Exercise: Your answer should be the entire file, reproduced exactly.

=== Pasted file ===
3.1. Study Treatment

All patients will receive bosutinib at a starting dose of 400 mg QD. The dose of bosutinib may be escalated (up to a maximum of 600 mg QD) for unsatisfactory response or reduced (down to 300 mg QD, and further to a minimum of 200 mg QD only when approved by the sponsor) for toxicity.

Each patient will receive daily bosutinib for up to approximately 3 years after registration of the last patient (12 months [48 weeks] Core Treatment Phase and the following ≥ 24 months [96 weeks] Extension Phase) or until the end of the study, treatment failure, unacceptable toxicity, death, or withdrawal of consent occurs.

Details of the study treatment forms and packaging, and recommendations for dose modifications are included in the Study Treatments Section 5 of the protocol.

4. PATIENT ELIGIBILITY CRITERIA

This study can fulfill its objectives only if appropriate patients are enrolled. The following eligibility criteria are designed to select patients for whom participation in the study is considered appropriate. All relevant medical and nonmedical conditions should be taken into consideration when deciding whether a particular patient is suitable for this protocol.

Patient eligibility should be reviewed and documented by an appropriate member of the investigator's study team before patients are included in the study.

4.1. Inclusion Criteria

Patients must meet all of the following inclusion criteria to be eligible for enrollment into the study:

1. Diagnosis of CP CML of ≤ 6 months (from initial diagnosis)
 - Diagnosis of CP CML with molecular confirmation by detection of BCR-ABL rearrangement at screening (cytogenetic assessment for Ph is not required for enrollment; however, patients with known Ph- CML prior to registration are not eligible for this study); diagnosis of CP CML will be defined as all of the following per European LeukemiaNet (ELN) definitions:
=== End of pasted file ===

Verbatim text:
3.1. Study Treatment

All patients will receive bosutinib at a starting dose of 400 mg QD. The dose of bosutinib may be escalated (up to a maximum of 600 mg QD) for unsatisfactory response or reduced (down to 300 mg QD, and further to a minimum of 200 mg QD only when approved by the sponsor) for toxicity.

Each patient will receive daily bosutinib for up to approximately 3 years after registration of the last patient (12 months [48 weeks] Core Treatment Phase and the following ≥ 24 months [96 weeks] Extension Phase) or until the end of the study, treatment failure, unacceptable toxicity, death, or withdrawal of consent occurs.

Details of the study treatment forms and packaging, and recommendations for dose modifications are included in the Study Treatments Section 5 of the protocol.

4. PATIENT ELIGIBILITY CRITERIA

This study can fulfill its objectives only if appropriate patients are enrolled. The following eligibility criteria are designed to select patients for whom participation in the study is considered appropriate. All relevant medical and nonmedical conditions should be taken into consideration when deciding whether a particular patient is suitable for this protocol.

Patient eligibility should be reviewed and documented by an appropriate member of the investigator's study team before patients are included in the study.

4.1. Inclusion Criteria

Patients must meet all of the following inclusion criteria to be eligible for enrollment into the study:

1. Diagnosis of CP CML of ≤ 6 months (from initial diagnosis)
 - Diagnosis of CP CML with molecular confirmation by detection of BCR-ABL rearrangement at screening (cytogenetic assessment for Ph is not required for enrollment; however, patients with known Ph- CML prior to registration are not eligible for this study); diagnosis of CP CML will be defined as all of the following per European LeukemiaNet (ELN) definitions: